The sedation is usually an injection which is given into the muscle. This sedation works by sending them off into a deep sleep, where they eventually become unconscious (unaware of what is going on around them). This process can take anywhere from 10-30 minutes from the time of injection to becoming fully unconscious. It is usually a very gradual process, where the dog will just slip off into a deep sleep.
Intravenous (IV) access
Regardless of whether your dog has been sedated or not, your vet will then need to find a vein into which the euthanasing injection can be given. Quite often the vets will ask a nurse to assist with holding your dog and “raising the vein”. The nurse will put pressure on the vein, so the vet can see and inject into the vein more easily.
Frequently used are the veins which run down a dog’s front legs. Vets will often clip the fur on the leg so they can visualise the vein better. The area is cleaned with surgical spirit or sterile wipe. The vet may inject straight from the syringe, or place a catheter (in humans, this is called a canula). The catheter is taped into place so it does not move if your dog does. Other sites on the body may be used for the injection. In some old, frail dogs, or those that have been given a sedative beforehand, this can affect their circulation so your vet may decide to inject elsewhere in the body.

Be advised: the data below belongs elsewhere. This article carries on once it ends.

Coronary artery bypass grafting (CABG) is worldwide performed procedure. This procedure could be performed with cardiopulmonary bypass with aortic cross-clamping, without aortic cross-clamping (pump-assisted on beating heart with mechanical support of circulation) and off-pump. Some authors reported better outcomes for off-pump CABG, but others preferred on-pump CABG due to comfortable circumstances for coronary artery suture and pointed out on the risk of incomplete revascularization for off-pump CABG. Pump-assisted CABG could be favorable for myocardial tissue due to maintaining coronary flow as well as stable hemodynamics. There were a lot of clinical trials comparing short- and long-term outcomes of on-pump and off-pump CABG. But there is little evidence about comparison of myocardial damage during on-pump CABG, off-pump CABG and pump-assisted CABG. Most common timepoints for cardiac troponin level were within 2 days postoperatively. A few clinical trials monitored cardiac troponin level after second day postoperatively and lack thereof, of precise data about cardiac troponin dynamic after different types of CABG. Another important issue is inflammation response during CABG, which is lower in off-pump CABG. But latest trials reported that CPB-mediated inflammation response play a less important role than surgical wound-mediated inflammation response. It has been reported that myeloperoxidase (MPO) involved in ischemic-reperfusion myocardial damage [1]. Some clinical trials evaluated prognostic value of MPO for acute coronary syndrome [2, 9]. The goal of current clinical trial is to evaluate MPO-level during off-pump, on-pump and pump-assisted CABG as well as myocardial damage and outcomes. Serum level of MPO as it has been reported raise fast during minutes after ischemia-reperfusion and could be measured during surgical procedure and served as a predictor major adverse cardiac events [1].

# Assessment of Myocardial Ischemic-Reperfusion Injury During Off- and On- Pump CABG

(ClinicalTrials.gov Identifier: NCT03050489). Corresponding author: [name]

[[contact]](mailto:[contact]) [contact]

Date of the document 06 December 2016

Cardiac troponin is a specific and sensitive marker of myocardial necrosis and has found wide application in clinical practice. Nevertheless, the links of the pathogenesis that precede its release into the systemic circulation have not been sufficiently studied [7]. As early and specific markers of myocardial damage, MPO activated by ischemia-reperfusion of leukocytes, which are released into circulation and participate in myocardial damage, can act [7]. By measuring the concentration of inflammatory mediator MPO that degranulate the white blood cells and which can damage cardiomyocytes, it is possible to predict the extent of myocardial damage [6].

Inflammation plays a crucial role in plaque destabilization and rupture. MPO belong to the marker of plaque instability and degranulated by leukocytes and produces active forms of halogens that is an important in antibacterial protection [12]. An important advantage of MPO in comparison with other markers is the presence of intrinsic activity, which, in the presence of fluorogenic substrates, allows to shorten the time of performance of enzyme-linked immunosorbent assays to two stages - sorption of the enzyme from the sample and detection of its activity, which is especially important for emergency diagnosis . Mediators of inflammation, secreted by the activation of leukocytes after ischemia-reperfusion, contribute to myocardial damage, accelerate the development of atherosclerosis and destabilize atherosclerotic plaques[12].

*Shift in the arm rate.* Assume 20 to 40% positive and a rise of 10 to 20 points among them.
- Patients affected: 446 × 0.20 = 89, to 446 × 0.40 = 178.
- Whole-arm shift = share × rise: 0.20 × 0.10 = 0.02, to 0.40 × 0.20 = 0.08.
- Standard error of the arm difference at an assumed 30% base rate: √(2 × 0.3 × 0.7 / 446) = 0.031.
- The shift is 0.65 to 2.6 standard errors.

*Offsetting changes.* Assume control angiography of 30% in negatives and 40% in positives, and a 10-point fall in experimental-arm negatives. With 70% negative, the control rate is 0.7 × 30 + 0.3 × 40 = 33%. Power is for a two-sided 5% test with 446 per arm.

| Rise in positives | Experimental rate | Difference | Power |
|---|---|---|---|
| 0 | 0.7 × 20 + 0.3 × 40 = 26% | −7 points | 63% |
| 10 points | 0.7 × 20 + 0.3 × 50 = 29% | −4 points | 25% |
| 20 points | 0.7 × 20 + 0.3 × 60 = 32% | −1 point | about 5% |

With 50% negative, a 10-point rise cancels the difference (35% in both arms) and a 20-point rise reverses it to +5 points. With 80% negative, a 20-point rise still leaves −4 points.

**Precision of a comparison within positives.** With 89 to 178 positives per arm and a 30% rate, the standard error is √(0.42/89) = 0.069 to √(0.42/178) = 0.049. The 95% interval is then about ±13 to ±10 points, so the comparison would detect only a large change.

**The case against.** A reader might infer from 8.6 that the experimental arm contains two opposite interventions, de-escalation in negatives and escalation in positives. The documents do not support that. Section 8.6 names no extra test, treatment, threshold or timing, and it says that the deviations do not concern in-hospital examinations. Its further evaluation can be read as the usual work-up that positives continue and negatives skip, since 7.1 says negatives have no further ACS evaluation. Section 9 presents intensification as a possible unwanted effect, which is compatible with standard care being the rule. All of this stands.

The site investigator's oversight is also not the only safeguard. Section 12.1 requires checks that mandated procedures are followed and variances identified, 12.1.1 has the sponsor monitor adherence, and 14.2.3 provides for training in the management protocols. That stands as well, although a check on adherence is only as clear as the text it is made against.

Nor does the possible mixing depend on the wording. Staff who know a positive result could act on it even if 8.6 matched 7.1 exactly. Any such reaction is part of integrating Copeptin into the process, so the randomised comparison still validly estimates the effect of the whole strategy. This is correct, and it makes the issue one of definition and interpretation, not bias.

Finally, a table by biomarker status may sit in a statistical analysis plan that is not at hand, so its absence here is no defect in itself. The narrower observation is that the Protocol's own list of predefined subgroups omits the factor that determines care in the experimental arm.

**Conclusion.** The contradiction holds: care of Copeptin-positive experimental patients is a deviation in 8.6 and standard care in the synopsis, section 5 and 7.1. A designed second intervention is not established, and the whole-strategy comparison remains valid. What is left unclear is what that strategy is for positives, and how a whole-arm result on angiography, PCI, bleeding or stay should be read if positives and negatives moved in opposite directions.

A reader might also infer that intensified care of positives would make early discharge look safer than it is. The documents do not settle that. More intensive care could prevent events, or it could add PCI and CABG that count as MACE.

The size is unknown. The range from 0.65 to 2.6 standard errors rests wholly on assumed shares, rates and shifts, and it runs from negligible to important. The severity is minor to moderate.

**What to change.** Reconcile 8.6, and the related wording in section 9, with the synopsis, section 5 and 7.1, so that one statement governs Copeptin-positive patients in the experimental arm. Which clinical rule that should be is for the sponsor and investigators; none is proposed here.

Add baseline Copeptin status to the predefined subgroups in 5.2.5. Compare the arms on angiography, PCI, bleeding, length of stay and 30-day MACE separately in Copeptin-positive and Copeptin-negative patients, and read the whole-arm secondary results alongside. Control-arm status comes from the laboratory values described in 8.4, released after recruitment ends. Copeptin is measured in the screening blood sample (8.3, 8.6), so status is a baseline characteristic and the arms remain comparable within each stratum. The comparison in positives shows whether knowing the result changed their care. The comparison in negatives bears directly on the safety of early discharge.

The euthanasing injection given into the vein is basically an anaesthetic but when given in a large enough amount, it will put the dog into a deep and permanent “sleep”. The dog will have no idea what is going on, other than feeling a little sleepy to begin with. The brain becomes so sedated, that the heart and lungs stop receiving signals to breathe. The rest of the body in turn, eventually shuts down. This injection is completely pain free.
After the injection
The vet will then listen to check there is no heartbeat and no blink reflex in their eyes.